The Energy Systems Catapult is working with the concept of a ‘home energy services gateway’, using consumer data to help energy providers shape offers to provide energy as a service, with energy service providers able to differentiate themselves with distinct levels of service rather than simply offering the same units of energy for a different price . From the system side, there are producers, networks and storage companies who again would have service level agreements with the energy provider, managed through an ‘energy resource service gateway’.
The cost profile of energy will change. David Casale, Turquoise, stated that domestic electricity costs will come to be dominated by fixed costs rather than variable. In addition, there seems to be a logical move to a prepay approach for consumers.
Data as the route to customer targeting and satisfaction
Richard Hampshire, CGI, explained some of the changes that will be brought about by GDPR, and considerations around data ethics in the Each Home Counts review.
The energy landscape is changing as users become more technically literate and engage more with choices. Rik Temmink and Thom Whiffen, GEO, explained that consumers are starting to expect that systems will control more and make more choices for them. People are becoming less interested in the pure data and more in the benefit that is derived from that data and presented automatically to them.
From an equipment manufacturer’s perspective, Andrew Bissell, Sunamp, identified that the role of the manufacturer may not be to become an aggregator, but rather to open-up access to their technology for others’ apps, working to common standards.
Energy services – the key to creating the bundled proposition?
In the present heating market, the consumer does not know how much fuel they need or use, what it will cost or what the experience will be. In a future market, the consumer should be able to know what outcome they will receive for what cost.
Matt Lipson, ESC Head of Consumer Insight, outlined some of the findings from the ESC’s field trials looking at ways to build consumer understanding, learn patterns and develop offers which are attractive to people. Rebecca Yates, Smart Energy GB, also shared research findings that consumers with smart meters were more likely to be attracted by bundled services and lifestyle packages than those without.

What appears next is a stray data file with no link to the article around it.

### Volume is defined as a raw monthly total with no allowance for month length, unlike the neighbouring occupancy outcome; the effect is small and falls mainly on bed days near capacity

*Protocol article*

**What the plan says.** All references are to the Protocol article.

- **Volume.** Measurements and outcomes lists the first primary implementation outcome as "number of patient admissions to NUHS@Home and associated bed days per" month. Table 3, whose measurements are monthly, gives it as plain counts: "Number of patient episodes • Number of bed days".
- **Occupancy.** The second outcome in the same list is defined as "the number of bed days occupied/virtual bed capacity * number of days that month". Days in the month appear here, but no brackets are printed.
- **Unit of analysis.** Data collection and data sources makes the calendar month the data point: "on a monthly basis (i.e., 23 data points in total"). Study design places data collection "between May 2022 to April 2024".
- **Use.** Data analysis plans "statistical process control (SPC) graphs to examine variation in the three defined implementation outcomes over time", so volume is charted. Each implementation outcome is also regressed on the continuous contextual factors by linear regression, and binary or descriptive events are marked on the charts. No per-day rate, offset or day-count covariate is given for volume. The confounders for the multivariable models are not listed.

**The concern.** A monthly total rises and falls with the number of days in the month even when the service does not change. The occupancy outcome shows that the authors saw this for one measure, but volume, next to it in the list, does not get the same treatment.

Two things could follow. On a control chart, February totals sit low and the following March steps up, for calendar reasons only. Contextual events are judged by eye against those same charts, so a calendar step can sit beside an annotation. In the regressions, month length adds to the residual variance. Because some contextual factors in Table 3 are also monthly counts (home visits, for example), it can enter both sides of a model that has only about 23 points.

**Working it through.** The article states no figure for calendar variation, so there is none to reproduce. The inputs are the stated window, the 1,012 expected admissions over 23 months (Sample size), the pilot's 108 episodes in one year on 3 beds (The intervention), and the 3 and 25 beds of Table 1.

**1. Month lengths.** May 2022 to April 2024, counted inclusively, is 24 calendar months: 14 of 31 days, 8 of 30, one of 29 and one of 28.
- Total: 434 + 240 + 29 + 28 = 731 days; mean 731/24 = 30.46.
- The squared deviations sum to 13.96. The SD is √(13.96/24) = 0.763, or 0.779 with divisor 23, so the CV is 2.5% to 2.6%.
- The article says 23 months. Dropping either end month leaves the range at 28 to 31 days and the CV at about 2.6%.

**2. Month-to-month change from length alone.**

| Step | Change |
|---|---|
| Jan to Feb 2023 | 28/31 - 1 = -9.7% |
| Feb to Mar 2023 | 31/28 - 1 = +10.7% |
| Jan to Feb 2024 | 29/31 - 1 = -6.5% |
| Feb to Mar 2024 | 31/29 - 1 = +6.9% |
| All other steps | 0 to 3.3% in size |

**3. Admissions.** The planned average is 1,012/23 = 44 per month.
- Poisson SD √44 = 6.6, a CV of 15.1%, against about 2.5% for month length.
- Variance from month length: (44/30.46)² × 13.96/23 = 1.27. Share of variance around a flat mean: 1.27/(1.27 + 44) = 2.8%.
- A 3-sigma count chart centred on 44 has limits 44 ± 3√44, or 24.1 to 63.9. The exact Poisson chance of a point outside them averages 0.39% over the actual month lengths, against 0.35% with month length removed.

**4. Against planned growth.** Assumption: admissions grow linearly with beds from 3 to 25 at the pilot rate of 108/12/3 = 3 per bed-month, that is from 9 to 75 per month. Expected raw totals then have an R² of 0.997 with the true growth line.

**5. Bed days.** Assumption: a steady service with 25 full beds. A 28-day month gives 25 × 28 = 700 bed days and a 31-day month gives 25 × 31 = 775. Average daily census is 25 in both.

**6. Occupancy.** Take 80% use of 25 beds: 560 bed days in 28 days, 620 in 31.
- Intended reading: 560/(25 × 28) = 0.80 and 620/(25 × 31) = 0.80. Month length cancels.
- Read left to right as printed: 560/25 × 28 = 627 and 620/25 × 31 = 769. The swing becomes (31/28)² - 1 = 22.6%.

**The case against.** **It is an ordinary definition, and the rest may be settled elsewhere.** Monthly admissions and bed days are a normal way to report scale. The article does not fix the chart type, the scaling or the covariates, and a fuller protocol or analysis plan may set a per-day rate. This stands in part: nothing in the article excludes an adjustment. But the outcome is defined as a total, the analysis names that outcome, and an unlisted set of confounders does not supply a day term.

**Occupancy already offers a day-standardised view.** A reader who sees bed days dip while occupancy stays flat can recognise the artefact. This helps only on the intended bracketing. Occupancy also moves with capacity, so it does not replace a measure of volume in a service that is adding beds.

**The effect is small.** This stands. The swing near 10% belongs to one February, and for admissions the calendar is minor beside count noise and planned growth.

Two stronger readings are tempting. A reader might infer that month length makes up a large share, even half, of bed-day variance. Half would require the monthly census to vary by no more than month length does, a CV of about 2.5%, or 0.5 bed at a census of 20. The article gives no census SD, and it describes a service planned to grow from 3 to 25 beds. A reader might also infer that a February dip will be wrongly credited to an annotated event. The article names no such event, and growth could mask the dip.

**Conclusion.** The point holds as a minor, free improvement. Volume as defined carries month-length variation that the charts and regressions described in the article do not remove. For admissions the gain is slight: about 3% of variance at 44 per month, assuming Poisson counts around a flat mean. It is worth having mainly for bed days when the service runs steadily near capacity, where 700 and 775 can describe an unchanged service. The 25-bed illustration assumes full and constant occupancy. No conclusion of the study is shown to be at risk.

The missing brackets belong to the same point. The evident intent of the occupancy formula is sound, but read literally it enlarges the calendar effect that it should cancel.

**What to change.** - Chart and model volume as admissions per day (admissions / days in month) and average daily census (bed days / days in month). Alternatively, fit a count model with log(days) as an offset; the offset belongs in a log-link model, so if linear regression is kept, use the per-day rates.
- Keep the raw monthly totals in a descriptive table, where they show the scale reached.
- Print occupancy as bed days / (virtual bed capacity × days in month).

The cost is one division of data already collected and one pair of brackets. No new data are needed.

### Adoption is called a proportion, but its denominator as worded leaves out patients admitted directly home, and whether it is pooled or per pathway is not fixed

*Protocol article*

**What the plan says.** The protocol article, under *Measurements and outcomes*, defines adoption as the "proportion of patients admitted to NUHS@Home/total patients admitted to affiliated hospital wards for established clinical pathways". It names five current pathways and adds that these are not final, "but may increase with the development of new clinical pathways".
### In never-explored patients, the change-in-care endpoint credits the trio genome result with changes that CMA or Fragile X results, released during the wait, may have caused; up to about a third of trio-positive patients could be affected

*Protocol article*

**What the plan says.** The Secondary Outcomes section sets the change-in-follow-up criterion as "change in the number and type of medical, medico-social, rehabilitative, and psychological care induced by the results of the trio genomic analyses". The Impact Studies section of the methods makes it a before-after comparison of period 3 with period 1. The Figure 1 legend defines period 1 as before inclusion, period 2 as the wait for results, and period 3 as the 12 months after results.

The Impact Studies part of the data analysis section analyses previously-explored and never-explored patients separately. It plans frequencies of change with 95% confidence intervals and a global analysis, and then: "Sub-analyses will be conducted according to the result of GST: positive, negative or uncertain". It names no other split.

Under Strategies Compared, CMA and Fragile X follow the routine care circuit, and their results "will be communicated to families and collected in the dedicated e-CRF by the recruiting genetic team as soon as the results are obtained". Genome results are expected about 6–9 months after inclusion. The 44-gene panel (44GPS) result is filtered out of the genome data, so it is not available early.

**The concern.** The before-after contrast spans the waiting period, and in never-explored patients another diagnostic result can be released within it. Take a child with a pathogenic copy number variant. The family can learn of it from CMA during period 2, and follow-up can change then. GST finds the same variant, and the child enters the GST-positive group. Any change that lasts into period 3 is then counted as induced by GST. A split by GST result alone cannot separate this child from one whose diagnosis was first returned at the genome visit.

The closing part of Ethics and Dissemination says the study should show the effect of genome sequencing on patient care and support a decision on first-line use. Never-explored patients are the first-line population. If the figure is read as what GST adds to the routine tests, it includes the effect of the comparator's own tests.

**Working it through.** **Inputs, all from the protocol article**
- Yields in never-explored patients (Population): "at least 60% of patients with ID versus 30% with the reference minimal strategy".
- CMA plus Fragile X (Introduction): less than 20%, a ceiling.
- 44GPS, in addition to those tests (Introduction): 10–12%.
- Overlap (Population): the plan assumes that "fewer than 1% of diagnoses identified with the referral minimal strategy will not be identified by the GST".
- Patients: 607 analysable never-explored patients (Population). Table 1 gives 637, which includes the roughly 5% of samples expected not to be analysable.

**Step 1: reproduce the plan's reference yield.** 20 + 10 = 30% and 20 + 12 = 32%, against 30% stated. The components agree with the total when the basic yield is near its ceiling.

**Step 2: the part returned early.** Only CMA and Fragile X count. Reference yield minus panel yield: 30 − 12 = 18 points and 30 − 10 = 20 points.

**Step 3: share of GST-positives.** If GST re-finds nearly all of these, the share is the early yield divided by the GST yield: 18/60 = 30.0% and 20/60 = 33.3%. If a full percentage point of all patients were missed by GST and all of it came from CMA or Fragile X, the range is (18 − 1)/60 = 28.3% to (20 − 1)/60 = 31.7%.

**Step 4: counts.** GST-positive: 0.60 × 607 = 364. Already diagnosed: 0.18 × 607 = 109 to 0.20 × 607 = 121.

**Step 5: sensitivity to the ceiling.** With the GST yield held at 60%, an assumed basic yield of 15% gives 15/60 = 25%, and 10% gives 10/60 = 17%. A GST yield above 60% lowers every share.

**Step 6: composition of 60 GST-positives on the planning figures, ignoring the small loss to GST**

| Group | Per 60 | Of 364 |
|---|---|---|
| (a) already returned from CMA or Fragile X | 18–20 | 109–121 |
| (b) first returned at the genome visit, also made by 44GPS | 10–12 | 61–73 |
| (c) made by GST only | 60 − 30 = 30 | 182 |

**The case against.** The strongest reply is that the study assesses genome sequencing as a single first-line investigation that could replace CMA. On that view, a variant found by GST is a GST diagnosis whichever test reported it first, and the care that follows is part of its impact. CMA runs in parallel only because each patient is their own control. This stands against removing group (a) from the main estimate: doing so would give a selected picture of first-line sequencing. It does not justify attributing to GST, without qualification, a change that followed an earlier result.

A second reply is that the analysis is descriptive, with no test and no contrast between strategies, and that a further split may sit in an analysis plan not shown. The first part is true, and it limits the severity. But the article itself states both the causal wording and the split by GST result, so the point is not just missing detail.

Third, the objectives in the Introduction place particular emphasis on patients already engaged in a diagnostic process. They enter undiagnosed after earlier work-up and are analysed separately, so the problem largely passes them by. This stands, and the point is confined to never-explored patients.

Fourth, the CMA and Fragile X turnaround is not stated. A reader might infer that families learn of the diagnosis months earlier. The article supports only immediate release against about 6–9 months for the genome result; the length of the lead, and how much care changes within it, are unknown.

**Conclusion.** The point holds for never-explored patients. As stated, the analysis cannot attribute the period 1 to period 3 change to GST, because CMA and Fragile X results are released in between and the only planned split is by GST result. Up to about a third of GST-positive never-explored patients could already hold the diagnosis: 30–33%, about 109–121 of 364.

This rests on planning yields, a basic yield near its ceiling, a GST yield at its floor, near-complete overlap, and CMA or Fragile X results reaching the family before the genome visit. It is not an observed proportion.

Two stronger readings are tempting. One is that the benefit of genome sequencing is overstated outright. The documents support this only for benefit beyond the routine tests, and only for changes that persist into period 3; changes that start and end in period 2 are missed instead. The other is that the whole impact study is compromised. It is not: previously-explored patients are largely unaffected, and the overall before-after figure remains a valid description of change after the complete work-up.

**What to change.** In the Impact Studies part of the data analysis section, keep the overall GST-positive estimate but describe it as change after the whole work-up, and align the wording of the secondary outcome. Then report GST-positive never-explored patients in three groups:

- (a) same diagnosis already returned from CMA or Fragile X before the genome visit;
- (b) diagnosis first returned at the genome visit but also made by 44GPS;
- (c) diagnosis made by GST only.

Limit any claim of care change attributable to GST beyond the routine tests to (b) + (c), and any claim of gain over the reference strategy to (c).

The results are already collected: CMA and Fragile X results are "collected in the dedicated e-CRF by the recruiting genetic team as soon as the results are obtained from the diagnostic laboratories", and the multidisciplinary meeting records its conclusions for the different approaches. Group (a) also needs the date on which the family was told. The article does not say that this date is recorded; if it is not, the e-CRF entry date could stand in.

Delegates were interested in the concept of bundled services. Some consumers might find a full bundle of utilities and entertainment attractive, with one contract covering all services. Other households may wish to contract separately with different providers (for heat, for an electric vehicle and so forth).
In discussion, delegates also talked about the potential role for intermediaries in building trust between consumers and the energy sector. New entrants to the energy retail market have differentiated themselves based on customer service and there are opportunities for other trusted brands to enter the market. Data sharing can unlock opportunities for energy savings and the development of new services; both Smart Energy GB and Ovo Energy had found that consumers were willing to share their data in this sector.
How do we make sure that every place benefits from the transition to a decarbonised energy system and not just the places which have volume and density? At a local level, there is a lot of change. Devolution is progressing in different ways. Every Local Enterprise Partnership (LEP) in England will be developing a local industrial strategy and these have massive energy implications.
It’s not just about energy: local authorities are also thinking about housing, transport, waste, leisure, agriculture – all of which drive energy demand. The planning system is the way that we can bring these things together. The National Planning Policy Framework is out for consultation and it’s a chance to think about how the buildings that are built in the next decade should be.
Looking beyond the energy sector, John Batterbee, ESC Head of Systems Architecture and Transformation, provided an analogy with the global mobile telephony market. This operates across three domains: policy and regulation; technical and commercial interoperability, with a “shared ecosystem” enabling any phone to work and be billed on any network anywhere in the world; and businesses developing networks, technologies and phones.
Much of this thinking is captured by the ESC within the concept of developing a test and demonstration environment that brings together businesses, policy-makers, regulators and consumers to trial innovations within a “shared ecosystem” – a data-driven, interoperable platform, that allows value to flow between parties, and clearly differentiates between what should be open and proprietary. The purpose of the “shared ecosystem” is to encourage innovation in products, services, business models and the energy system as a whole.
Lastly, the discussions touched on the importance of having the right skills. With bundled services, installers could be expected to work with energy systems, security systems, entertainment systems, and this changes the demands on the skills and training.
The event highlighted, in many ways, just how far the UK has already come in transforming our energy system, but it also highlighted the long road ahead to ensuring the whole system can interact and move forward together, effectively.
Kelly Butler, BEAMA, said: “We’re on the cusp of phenomenal change in the energy market in the UK… Energy services has been discussed for a long time, but it does feel that we have moved on a long way. We have talked about trust and services today; we’ve talked about people and place; we’ve talked about regional approaches to solve a national problem. We’ve talked about the death of the kilowatt hour, and about lessons we could learn from industries like mobile telephony. It’s a fascinating time for the industry as we are on the cusp of so much change.”